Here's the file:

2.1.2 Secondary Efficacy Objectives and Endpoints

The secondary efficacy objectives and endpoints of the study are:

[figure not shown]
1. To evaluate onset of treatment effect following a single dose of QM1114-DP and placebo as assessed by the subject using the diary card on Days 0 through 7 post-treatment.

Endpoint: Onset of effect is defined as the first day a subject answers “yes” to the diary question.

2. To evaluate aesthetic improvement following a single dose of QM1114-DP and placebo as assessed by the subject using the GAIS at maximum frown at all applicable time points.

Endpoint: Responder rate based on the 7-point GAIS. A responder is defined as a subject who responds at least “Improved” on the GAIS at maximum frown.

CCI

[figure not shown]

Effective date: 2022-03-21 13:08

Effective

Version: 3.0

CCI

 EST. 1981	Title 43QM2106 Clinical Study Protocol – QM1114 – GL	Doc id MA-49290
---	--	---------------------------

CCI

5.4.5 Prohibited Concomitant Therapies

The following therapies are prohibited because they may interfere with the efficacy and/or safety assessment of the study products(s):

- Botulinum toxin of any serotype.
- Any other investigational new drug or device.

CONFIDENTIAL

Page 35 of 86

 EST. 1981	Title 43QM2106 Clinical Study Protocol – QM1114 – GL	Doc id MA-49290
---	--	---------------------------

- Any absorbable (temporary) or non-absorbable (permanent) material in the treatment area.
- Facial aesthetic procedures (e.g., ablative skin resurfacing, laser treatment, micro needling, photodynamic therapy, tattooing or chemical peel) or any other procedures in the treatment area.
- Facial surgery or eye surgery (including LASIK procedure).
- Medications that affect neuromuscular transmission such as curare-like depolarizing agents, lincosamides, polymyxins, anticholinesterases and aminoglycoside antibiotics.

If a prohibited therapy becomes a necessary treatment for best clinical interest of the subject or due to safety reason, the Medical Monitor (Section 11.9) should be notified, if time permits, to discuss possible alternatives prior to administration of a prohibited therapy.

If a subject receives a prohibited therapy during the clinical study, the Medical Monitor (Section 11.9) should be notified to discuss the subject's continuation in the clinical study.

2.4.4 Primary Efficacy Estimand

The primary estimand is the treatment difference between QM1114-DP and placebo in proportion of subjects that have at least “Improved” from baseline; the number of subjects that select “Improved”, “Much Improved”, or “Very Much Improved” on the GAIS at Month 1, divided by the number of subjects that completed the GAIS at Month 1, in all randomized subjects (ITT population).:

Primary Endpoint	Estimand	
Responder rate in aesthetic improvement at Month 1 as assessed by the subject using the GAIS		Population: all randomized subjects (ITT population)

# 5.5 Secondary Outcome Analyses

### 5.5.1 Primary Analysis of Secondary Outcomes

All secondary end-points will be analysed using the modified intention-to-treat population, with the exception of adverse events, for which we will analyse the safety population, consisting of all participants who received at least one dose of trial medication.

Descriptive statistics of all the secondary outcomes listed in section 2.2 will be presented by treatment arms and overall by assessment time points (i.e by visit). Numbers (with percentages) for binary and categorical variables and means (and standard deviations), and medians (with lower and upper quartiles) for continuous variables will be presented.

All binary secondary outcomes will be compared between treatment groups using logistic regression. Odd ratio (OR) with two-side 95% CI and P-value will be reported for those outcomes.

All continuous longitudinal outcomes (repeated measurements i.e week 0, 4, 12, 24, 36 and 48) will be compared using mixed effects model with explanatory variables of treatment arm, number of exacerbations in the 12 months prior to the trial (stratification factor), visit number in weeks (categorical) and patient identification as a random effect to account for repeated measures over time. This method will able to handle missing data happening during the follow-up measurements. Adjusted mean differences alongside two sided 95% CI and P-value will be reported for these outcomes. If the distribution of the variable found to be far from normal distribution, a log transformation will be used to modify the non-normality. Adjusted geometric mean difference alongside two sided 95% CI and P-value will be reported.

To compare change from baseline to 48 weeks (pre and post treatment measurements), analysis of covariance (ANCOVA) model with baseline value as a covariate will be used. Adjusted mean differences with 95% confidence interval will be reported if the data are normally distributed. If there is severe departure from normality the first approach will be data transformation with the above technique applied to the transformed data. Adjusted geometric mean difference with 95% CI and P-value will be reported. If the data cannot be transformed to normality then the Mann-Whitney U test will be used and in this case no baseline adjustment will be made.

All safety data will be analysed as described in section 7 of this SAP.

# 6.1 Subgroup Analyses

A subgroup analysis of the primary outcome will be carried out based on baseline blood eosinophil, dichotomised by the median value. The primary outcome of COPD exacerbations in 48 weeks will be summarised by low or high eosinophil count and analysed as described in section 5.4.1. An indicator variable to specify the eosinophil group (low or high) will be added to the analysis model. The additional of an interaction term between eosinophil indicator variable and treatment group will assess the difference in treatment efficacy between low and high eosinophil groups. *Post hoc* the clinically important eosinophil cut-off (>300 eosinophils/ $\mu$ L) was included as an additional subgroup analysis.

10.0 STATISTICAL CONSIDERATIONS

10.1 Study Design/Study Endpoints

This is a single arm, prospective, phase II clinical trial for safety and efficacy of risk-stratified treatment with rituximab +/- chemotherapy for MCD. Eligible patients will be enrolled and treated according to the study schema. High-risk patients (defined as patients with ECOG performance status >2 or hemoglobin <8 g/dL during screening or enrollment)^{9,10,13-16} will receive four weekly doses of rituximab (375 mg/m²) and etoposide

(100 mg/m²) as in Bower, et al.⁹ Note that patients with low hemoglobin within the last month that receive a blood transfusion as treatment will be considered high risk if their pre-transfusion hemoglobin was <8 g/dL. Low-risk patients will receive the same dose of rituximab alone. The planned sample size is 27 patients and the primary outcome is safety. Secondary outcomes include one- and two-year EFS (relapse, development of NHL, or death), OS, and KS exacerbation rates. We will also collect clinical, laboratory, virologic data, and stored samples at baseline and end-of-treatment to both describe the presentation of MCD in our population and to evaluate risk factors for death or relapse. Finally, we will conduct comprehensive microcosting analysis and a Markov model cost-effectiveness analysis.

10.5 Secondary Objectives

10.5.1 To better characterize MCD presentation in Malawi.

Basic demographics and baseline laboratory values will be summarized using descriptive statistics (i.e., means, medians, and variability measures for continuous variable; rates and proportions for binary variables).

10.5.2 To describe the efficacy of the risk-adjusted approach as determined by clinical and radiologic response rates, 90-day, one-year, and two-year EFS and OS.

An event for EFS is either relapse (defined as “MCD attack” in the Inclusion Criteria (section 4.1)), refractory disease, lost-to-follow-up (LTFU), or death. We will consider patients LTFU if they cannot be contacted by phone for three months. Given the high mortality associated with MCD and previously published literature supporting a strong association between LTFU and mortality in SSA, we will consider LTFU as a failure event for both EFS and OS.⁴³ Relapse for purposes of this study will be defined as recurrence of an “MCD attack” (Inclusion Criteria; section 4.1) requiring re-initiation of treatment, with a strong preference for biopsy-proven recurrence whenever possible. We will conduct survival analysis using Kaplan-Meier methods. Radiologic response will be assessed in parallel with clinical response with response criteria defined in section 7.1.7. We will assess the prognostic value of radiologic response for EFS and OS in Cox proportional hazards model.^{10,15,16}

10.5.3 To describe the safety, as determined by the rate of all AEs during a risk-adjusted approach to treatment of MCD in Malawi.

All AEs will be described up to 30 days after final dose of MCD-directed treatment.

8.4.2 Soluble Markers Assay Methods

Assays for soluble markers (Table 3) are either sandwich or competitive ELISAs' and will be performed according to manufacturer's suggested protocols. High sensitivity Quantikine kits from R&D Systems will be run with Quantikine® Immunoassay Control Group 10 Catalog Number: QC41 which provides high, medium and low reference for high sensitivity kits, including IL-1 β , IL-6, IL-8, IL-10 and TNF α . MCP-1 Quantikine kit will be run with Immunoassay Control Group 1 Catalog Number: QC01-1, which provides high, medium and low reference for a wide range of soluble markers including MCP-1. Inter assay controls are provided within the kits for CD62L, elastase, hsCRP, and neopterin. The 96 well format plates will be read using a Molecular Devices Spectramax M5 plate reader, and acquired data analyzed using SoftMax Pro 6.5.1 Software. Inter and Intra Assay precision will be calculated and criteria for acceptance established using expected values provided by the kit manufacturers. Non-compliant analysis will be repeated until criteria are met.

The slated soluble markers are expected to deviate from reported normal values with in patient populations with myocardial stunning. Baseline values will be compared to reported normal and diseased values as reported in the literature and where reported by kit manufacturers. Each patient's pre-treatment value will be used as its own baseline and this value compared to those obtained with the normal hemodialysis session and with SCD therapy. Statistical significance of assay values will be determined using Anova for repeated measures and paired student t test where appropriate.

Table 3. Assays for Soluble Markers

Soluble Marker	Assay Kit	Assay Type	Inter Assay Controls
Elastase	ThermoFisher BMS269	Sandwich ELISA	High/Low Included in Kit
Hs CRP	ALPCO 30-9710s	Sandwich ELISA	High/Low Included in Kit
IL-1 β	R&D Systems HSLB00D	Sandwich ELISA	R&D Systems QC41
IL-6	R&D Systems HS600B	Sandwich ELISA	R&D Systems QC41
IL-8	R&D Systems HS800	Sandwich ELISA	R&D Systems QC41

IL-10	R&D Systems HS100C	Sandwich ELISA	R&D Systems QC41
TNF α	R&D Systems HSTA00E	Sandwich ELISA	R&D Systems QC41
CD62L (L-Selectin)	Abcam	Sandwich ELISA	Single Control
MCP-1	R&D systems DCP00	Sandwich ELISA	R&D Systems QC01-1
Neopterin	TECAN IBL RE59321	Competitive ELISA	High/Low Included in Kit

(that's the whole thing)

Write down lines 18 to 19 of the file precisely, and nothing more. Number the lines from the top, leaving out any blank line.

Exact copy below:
The following therapies are prohibited because they may interfere with the efficacy and/or safety assessment of the study products(s):

- Botulinum toxin of any serotype.